Katamay Rey and Chuntha are proving to be almost interchangeable. They’ll probably turn out to have different powers or something once they get more involved in the plot – or at least, I hope they do – but right now they send out their minions at about the same time, make contact with their minions demanding results at the exact same time, and lose patience and take matters into their own hands at the exact same time. That last one is what initiates this chapter, as the cyclops and the worm have both moved beyond the range of their respective masters’ ability to make contact with them. Even though they’re different means of magical communication that work slightly differently, they nevertheless both get out of range at the exact same time leading to both wizards to lose patience within a page of each other. The only real difference is this:

The man – the big, strong, handsome, virile man – might be escaping her cluthces even as she lay upon her bed dreading the very thought.

And also Chuntha is naked, for some reason. So, yeah. That’s the singular difference between Chuntha and Katamay Rey: Chuntha is a hot naked chick who really wants to bang the audience insert character. It’s 80s Conan, so it’s not like this kind of thing is unexpected, but still.

Also, Harskell, having retreated from the cavern with one of the bats, is now interrogating a Blind White. I guess Steve Perry just forgot which kind of creature they’d captured on the way out? I double-checked the end of chapter seven, it was definitely a wounded bat they collected on their way out.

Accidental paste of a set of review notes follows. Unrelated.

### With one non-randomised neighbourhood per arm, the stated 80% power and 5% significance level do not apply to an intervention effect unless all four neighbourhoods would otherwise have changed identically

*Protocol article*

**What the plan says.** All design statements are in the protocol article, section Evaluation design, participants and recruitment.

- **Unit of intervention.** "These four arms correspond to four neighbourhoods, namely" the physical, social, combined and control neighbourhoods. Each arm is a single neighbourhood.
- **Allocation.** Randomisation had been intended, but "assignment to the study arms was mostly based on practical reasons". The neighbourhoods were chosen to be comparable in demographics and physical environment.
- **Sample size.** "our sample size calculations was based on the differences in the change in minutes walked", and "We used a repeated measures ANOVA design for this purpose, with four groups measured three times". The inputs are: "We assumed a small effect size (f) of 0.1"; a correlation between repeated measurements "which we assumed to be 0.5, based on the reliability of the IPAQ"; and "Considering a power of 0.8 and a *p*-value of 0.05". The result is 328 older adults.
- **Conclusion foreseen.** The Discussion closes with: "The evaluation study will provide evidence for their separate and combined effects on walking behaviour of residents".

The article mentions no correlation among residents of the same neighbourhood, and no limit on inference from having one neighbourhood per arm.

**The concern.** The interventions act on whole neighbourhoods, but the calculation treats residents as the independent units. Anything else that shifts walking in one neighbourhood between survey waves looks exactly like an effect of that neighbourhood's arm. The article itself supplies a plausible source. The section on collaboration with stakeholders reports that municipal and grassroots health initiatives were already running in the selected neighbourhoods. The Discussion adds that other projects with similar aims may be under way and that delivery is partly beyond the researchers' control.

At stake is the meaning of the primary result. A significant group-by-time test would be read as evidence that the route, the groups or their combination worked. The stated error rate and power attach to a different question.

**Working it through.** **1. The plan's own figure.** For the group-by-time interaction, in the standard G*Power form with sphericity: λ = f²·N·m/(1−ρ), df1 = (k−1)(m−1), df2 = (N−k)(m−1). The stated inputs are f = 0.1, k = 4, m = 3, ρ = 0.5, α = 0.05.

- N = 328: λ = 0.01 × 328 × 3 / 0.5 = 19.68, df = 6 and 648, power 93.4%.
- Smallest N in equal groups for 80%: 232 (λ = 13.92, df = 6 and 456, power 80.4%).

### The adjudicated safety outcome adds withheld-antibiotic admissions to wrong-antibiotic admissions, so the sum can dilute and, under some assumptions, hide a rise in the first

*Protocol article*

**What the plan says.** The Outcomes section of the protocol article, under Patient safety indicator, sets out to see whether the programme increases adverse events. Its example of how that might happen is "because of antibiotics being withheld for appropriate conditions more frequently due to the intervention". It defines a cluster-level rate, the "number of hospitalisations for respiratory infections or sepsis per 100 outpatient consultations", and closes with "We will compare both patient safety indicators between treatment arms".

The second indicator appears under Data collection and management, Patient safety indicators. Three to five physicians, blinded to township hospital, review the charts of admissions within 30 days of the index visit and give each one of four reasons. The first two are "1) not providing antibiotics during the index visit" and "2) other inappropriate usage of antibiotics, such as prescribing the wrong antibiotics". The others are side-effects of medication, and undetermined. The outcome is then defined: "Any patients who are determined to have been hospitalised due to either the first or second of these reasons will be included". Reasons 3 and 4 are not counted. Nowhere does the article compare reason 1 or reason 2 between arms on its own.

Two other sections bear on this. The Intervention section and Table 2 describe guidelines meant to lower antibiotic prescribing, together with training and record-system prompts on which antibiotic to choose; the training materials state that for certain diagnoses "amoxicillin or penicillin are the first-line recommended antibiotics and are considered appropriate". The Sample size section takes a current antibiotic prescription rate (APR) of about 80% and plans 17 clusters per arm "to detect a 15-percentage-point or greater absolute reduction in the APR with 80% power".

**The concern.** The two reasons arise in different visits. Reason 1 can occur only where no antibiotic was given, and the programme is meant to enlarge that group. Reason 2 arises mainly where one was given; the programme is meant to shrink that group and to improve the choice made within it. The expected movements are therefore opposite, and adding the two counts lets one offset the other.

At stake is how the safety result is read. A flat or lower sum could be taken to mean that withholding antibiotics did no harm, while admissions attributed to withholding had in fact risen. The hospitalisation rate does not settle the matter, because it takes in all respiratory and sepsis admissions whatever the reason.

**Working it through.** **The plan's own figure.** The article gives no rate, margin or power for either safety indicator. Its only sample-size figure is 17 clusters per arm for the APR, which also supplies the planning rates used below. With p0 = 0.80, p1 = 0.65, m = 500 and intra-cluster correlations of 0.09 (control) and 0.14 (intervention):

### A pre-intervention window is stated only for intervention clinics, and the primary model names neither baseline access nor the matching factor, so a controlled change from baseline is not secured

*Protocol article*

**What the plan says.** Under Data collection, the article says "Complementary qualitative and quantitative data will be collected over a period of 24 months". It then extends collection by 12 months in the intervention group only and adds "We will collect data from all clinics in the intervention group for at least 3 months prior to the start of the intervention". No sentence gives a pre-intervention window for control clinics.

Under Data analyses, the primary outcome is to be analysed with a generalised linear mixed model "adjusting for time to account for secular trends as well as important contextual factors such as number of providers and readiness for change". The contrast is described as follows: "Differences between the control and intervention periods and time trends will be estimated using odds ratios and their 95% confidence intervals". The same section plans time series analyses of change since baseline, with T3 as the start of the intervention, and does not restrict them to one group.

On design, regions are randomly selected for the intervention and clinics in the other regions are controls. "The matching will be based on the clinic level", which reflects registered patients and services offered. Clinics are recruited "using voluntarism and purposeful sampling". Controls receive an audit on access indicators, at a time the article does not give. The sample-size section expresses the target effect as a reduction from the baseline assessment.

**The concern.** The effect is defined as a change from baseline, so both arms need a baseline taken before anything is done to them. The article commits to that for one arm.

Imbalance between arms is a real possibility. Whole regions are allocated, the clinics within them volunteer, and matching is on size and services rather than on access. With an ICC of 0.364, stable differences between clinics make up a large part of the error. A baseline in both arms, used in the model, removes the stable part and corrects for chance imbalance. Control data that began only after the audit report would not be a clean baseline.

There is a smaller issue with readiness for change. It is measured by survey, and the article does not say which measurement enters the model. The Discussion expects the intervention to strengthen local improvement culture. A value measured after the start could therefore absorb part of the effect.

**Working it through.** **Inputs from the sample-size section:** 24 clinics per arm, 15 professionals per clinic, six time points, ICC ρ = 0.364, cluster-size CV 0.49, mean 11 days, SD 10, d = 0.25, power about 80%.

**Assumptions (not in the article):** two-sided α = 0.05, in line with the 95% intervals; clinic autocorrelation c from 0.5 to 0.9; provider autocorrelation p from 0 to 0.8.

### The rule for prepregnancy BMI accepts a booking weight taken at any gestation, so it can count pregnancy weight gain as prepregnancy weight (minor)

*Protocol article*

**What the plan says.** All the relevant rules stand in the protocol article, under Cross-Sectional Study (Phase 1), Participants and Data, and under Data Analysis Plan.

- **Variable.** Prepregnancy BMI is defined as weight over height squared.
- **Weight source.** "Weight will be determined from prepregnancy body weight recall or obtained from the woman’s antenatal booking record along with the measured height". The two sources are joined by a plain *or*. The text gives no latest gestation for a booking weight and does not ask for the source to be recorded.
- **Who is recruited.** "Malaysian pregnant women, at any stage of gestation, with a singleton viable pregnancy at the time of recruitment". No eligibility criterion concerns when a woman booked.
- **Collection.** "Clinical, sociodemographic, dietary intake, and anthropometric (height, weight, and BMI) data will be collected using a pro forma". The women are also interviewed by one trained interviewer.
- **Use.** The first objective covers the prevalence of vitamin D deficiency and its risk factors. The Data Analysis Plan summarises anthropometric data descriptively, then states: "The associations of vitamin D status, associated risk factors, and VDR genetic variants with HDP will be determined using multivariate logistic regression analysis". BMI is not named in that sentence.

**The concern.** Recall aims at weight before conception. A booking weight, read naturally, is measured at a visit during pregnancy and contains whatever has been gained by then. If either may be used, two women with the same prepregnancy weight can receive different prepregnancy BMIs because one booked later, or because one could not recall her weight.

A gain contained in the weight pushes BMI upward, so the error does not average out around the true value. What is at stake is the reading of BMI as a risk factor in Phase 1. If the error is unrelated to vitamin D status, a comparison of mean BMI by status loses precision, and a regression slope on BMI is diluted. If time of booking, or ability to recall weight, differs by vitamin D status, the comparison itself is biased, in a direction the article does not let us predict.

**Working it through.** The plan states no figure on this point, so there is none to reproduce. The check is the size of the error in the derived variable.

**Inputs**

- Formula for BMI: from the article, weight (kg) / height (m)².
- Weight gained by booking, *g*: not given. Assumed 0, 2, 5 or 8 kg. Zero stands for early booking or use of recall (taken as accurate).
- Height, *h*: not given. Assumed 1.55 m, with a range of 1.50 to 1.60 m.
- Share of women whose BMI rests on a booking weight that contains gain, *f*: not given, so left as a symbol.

Conan and company are sailing on the Sunless Sea, and Conan muses that anyone who tries to swim after them would likely end up devoured by some massive sea monster like the one whose corpse they converted into a raft. But why don’t the sea monsters come after them? They’re paddling a fresh corpse around! It’s still perfectly edible to sea monsters, and so are the passengers. It’s disturbing the water about as much as a swimming creature would. The raft behaves exactly like a wooden boat, though, including deterring predators from attacking because it magically doesn’t smell like meat.

The cyclops and the worm are starting to grow on one another as they continue to pursue Conan and company, finding some detritus of the raft construction and setting out for the Webspinner Plants’ lair in order to get a web boat to chase them with. At the same time, the two wizards are setting out in pursuit with small armies of their minions, so apparently Conan and Elashi have leveled up and the GM is now deploying higher CR opposition.

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Conan the Indomitable: Steve Perry May Actually Be Getting Good At This

Chapter Four

The length of their fall was nearly five spans; fortunately, the bottom of the descent was watery.